by Conor Whelan.
James ‘Tex’ Callaghan has been the Galway kit man for as long as I can remember. He is nearly part of the furniture at this stage. He even has his own van with ‘Tex’ wrote on the side of it and all.
Not long after my cousin Niall Donohue passed away in October 2013, Tex quietly got hold of a maroon flag showing Niall celebrating Galway’s ground-breaking Leinster title in 2012.
Don’t think he told anyone, just buried the flag in our kit bag, having decided to leave it there under all the gear until the All-Ireland was won.
Tex found me on the pitch last September. I knew nothing about the flag, but from the way he came over I knew it was something to do with Niall. That was a special moment because it meant we could honour his memory on the victory lap of Croke Park. It meant other family members, Galway people and the entire country could see Niall on that victorious All-Ireland final day we’d all been waiting for and striving towards for so long.
It’s never going to be easy, but I can talk about Niall’s suicide now. And I will keep talking about his life. I’m a teacher, well, I’m doing my masters at NUIG, and his passing motivated me to delve deeper into mental health awareness. From that research came some form of clarity, a knowledge that talking about the problem outweighs the hurt or certainly goes some way to alleviating the stigma attached to suicide.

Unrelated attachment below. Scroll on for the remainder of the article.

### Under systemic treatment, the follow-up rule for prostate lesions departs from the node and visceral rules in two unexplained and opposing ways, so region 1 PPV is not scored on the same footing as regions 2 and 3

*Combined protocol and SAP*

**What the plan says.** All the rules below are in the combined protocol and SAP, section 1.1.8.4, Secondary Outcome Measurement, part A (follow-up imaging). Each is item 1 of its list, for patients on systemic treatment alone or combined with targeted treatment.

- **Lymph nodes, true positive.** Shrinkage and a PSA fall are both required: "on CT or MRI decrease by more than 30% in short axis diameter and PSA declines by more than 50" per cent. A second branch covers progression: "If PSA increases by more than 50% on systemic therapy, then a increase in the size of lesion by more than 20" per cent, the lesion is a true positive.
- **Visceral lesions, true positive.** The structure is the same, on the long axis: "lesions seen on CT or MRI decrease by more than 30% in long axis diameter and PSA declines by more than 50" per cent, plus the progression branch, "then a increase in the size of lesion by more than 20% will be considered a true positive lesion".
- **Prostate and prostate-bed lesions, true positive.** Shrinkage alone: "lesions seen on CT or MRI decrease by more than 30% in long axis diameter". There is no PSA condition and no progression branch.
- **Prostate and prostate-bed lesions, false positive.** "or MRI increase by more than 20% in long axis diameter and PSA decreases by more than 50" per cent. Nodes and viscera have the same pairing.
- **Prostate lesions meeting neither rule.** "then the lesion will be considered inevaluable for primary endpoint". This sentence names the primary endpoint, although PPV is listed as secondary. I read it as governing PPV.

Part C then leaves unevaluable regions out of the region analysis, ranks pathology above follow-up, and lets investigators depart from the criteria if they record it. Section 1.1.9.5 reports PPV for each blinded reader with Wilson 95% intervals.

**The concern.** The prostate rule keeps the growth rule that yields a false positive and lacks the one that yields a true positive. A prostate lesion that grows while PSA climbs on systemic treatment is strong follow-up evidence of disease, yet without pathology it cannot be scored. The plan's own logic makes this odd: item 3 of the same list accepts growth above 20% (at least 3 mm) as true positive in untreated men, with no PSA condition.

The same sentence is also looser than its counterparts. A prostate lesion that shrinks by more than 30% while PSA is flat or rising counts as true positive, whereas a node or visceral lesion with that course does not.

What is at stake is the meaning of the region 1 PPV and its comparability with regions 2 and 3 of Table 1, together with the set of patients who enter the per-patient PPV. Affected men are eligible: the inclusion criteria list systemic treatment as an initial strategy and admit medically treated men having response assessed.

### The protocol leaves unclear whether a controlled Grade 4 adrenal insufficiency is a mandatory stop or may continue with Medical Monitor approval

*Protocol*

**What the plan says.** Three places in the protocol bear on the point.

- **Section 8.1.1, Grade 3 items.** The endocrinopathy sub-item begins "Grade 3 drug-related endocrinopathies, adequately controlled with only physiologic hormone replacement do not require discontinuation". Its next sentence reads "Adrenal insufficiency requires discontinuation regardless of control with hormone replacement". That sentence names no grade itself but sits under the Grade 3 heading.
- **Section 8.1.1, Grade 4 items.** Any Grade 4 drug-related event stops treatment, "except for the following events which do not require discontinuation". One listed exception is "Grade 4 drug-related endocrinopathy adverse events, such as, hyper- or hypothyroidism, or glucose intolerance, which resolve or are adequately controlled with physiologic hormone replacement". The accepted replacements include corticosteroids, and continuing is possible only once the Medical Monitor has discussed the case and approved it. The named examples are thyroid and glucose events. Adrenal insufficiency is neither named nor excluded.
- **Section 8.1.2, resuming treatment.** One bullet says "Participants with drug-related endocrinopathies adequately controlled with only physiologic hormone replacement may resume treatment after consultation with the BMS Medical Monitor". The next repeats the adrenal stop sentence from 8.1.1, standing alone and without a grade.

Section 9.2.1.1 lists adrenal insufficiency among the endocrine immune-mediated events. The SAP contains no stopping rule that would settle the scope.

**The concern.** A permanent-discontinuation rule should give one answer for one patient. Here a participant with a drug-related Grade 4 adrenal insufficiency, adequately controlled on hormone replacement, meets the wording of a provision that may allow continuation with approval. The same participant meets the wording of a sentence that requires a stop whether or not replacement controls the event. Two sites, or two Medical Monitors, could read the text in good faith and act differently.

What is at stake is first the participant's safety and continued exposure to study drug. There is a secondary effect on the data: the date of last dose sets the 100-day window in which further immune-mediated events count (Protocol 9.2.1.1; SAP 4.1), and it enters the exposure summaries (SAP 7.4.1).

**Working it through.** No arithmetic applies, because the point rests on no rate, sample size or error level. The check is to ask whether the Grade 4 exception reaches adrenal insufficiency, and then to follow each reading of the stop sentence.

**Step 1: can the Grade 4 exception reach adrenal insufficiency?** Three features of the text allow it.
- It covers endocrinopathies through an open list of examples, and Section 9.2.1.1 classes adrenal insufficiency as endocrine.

If I am going to talk about mental health I must be able to speak about my own experiences so other people are comfortable opening up as well. The over-riding message is to express our emotions, and if you are not feeling good to know you are not the only one being pulled down into this struggle. There are plenty of people in the same situation and talking does help.
I want to eradicate that feeling of aloneness. Niall’s story can be used as a platform to go at least some way to achieving that.
People will forever remember David Burke’s speech; a long lost victorious Galway captain on the steps of the Hogan stand, having just lifted the Liam MacCarthy cup above his head, in a moment of complete jubilation, raises awareness about mental health on the biggest stage any GAA person could ever find themselves.